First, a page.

Naturally they would have a cricket juggernaut under those circumstances. But even so, this tiny country has managed to give the Indian team a good run for the money most of the time, with the recent defeat at the finals of the Asian tournament being regarded a shock defeat in this context.
This tiny country has produced the highest wicket taker in international cricket, Mutthiah Muralidharan, and arguably in some people’s reckoning at least, the best batsman of all time, Kumar Sangakkara.
The latter’s batting average was only behind that of Sir Don Bradman for a very long time, and considering everything and the fact that he was a wicket-keeper as well, there is a good case to be made that he is at least one of the contenders for the title of greatest of all time, so far, in the world of cricket.
If stardom is an indication of anything, it’s clear that we have indeed punched above our weight class. This is not to suggest that we should be cynically happy about it and be disdainful. But it’s to implore that we don’t look back, and we consolidate on these gains and not just consider them freak occurrences of good luck.
Often the sort of sporting success we enjoy was achieved without state sponsorship. There was Dilantha Malagamuwa who won the Formula Nippon races and several other famous racing events in the key circuits of Malaysia and so on.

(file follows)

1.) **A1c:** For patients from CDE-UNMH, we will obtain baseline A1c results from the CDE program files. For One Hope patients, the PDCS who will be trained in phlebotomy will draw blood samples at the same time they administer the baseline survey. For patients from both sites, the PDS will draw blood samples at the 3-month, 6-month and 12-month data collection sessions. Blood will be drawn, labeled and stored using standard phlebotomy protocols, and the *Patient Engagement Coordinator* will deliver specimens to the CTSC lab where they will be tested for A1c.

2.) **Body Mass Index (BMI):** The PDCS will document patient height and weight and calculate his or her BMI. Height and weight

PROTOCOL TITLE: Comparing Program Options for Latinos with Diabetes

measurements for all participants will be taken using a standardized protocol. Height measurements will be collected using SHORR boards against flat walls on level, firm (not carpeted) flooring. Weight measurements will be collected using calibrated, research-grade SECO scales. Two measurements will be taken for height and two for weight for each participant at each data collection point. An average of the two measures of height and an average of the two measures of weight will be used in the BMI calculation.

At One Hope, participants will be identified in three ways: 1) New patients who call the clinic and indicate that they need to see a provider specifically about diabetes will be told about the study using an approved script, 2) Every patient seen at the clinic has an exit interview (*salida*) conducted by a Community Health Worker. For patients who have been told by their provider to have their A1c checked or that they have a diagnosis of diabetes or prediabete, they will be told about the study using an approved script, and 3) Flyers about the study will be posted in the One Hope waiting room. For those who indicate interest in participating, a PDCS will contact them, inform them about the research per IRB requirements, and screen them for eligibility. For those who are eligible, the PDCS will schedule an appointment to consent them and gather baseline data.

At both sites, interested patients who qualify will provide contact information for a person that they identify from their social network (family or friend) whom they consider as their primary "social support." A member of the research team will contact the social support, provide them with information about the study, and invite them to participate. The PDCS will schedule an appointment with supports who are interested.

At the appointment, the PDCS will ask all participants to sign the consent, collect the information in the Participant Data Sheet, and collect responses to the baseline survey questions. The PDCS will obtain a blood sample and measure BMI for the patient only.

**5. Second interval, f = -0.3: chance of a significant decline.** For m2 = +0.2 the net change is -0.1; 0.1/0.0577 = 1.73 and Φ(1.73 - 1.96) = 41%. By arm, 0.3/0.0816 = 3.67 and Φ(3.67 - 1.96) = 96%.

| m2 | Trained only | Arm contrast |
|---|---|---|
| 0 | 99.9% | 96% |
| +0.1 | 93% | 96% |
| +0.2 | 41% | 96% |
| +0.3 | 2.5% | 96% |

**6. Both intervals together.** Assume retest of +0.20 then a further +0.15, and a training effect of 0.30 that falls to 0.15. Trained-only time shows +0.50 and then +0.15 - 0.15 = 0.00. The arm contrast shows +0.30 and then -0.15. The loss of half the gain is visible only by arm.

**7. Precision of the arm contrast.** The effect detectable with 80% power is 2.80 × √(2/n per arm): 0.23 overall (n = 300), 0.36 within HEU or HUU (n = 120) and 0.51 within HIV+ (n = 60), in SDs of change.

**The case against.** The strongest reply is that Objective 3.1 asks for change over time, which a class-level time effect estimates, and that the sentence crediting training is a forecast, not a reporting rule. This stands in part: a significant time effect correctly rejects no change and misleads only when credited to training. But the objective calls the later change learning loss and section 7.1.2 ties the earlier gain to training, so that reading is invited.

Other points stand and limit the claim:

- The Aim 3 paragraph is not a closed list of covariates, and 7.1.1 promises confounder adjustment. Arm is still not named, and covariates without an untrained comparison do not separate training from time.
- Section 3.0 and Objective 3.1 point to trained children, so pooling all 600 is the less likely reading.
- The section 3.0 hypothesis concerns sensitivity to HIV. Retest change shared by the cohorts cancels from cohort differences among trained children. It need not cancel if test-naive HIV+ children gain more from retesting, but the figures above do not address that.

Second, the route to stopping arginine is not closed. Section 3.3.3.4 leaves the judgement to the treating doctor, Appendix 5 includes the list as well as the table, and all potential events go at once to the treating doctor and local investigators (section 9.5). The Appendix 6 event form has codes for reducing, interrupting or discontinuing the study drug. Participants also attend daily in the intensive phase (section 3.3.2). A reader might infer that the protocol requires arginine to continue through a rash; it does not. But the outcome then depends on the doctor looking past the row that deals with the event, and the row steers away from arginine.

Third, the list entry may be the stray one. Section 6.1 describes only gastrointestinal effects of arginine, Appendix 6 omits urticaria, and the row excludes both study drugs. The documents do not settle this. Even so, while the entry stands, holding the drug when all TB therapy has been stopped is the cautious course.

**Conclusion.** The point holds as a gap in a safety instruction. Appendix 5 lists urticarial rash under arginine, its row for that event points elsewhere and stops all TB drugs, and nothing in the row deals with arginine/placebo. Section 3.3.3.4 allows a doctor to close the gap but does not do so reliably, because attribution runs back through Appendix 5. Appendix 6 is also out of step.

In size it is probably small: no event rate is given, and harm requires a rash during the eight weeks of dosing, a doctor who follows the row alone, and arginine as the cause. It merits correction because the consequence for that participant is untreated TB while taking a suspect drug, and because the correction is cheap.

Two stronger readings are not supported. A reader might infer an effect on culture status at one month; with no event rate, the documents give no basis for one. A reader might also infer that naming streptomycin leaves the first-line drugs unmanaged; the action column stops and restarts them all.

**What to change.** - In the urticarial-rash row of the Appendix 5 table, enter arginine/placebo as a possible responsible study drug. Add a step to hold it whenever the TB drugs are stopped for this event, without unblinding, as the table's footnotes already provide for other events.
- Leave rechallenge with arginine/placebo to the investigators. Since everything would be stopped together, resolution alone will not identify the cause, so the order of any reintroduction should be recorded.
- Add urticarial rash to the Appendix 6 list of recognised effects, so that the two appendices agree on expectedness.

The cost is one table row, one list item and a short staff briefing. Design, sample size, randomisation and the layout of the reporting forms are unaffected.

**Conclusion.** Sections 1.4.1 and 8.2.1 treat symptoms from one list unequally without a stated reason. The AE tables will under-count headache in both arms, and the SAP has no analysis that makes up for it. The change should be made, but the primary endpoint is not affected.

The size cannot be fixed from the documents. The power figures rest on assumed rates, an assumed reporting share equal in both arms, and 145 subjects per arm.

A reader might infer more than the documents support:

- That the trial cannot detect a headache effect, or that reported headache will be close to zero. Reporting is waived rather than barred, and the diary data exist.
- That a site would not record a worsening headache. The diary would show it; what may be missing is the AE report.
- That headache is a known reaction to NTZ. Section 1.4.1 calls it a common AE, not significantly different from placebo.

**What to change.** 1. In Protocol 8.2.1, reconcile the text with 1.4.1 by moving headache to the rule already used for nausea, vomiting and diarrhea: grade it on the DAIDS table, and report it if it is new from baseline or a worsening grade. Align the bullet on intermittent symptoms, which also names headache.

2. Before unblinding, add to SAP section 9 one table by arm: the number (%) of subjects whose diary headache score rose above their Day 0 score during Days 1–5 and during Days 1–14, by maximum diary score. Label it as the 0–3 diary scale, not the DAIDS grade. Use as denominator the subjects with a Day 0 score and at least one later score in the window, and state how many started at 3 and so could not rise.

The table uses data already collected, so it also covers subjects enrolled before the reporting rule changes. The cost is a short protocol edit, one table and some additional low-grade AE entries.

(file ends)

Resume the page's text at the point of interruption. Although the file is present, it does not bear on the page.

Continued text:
Malagamuwa was never working with State patronage. He did the hard work himself, and of course that may be the way most racing drivers do it all over the world. Racing is not exactly the kind of sport that is normally encouraged and sponsored by governments and ministries of sport.
But even when Malagamuwa started winning and making waves in the international racing circuits, there was nobody in the State apparatus deciding to support him or deciding to give him a leg up now that he had come a long way on his own.
The gentleman was essentially left to his own devices, but he managed to win more events and set up charities so that he could give back to society after he had achieved considerable success.
The lesson is that people can achieve certain goals in this country on their own because we have reached meaningful standards, and there are people who have the capacity to reach breakout success on their own as sports personalities just because we are a nation that’s doing relatively well in economic terms despite the notoriety achieved in the very recent past.
It’s because of our relative economic success that we probably failed last year so spectacularly as well. We had something to lose, and we lost it.
That’s not an achievement of course, it’s a disaster, but we can at least begin to acquire some perspective about that state of affairs. We were good enough to achieve relative economic success and when we did, we sustained those gains for some time. But at a certain point, there were cracks in the system and those appeared as they most often do because improved economies can afford to flex a little. Of course we flexed too much, and that was the debacle.
Despite biting the dust last year, the sporting community has not taken years to recover. We soon started from where we left off before the economic crisis, and now at least the sportsmen and women are achieving much as if nothing has happened.
It’s of course at least in part because they are of great temperament and are spunky individuals ready for all types of challenges. But that type of inner-resource base is not built from nothing.
As a country our relative success made sporting achievements possible, and that’s something we have to contextualise at least, because an outright celebration would be far too early.